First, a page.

(let’s call this a lesson in business focus).
No, I don’t know the future of the book business, (or the restaurant business, or the car business — or any business, for that matter.). I don’t know if physical books will survive in the e-books era. I don’t know if people will be able to read anything much longer than a Tweet or a text message in years to come.
But in reading about the fall of Border’s (it may be nearing the end…), I was reminded of a story told by David Halberstam years ago.
First, Borders. In What Went Wrong at Borders by Peter Osnos at the Atlantic site (read it here), Mr. Osnos closes with this:
Len Riggio, Jeff Bezos of Amazon, and the successful independent proprietors, whatever their other business virtues and flaws, really have a deep attachment to books and the people who read them. But when Borders expanded, they brought in executives from supermarkets and department stores (all of whom insisted they were readers), and the result was a shuffle of titles and more downsizing against a backdrop of financial engineering, which only seemed to make matters worse. Ultimately, a successful bookstore, on any scale, depends on a specific understanding of how to make the most of the outpouring of books and the digital transformation that will attract readers. Whatever else Borders does in the months ahead, it needs to recover its belief that real book-selling is an art (with all the peculiarities that entails), as well as a viable business.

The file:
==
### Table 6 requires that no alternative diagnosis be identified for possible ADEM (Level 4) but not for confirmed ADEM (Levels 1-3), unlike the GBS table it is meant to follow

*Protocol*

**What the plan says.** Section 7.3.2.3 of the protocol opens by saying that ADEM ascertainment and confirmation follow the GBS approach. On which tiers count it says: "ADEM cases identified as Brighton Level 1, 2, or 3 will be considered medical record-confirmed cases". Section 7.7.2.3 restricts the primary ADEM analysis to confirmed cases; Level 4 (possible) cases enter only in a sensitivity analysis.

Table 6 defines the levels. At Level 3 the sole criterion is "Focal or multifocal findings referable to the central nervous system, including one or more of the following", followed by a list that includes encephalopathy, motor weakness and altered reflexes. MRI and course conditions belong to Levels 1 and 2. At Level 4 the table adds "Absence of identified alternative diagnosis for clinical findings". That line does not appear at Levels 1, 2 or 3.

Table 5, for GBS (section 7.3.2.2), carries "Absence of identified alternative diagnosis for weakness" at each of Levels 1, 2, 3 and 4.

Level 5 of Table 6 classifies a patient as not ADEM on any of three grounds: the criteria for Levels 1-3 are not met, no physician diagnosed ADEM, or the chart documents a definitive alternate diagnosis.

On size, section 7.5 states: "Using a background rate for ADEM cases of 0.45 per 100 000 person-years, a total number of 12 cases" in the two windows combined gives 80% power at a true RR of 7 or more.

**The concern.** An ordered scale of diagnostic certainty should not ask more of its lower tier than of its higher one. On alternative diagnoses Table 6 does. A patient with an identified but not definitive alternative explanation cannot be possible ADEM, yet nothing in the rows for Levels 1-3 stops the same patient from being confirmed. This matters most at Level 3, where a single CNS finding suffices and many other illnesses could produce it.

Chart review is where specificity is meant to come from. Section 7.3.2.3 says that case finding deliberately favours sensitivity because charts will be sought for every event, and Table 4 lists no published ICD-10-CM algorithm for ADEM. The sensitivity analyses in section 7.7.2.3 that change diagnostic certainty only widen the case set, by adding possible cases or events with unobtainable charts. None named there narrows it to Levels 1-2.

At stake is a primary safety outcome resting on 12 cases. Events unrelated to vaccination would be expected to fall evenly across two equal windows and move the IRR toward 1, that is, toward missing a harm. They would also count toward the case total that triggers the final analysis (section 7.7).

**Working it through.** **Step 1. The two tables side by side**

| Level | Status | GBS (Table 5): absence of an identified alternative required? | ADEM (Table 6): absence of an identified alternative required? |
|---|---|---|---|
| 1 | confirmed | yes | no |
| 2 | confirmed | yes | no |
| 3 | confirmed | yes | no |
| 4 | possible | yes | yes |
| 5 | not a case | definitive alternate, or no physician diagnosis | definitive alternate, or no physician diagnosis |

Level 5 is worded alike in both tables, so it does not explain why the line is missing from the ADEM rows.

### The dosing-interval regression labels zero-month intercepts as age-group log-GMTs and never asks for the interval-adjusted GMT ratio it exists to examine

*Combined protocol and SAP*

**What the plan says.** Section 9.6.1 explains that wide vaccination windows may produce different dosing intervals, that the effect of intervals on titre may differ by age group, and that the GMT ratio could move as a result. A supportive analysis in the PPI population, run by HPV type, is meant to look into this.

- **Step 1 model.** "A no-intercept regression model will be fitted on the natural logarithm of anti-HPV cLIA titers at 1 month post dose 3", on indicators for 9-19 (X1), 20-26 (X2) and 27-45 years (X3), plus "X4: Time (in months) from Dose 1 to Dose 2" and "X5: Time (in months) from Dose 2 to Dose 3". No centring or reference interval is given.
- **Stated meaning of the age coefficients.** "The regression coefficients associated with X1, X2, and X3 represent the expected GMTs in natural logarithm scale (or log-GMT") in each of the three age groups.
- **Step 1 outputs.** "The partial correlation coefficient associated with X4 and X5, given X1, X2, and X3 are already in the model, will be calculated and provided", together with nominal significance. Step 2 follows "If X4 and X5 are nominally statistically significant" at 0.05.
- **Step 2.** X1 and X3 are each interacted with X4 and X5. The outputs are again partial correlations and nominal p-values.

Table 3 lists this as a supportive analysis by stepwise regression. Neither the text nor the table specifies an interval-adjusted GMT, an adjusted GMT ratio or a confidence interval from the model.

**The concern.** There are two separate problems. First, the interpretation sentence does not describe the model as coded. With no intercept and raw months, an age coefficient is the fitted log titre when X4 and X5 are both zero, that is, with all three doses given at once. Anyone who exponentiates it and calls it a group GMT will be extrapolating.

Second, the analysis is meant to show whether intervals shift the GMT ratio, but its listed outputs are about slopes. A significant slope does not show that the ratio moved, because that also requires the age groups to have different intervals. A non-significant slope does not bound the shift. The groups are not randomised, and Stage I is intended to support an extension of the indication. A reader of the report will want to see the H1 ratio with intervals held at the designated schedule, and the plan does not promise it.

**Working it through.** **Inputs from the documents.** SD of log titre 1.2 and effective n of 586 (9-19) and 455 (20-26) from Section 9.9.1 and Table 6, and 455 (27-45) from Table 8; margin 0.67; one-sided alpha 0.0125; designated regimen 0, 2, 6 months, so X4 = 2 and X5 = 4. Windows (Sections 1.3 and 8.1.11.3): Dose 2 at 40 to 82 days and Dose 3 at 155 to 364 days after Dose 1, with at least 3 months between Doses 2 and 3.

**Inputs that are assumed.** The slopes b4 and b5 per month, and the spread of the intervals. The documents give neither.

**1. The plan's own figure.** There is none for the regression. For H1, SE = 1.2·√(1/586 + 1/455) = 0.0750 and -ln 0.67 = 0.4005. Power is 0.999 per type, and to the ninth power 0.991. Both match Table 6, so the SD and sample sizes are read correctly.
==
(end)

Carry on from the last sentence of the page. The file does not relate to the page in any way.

It’s such a subtle point, yet so clear – it simply seems like really obvious common sense. If you want to succeed in the book business, it might help if you love books. A supermarket and department store expert may know a lot about a lot of other stuff, including management and sales – but he/she may not love books.
I confess — I think I would love working in a book store. I would walk the aisles during my breaks, and always spend every available dollar buying as many books as I could afford (and probably quite a few I could not afford). Walking up and down the aisles of supermarkets or department stores just does not have the same allure to this book lover (although, I might like to sample a whole lot of Häagen-Dazs – better keep me away from there!)
Now to the Halberstam story (Told from memory – I heard it in an interview from somewhere long forgotten). Years ago, he told of a time when Walter Mondale, while Ambassador to Japan, toured the largest steel plant in Japan. After a while, he asked his host’s opinion of (now dissolved) Bethlehem Steel. After 30 minutes of very careful Japanese politeness (“father of the industry; great company; great legacy…”), his host finally asked “why is Bethlehem Steel buying banks?’ It was then that Mondale realized that the steel makers in Japan loved steel. Whereas in America, the steel makers loved money. And in the steel business, the steel lover has a definite advantage over the money lover.
I don’t know who the last physical book seller will be. But I think I know this – whoever it is will love such books to the end, and he or she will hate to see the books go every bit as much as he/she hates to see the job end.
I hope you love what you do.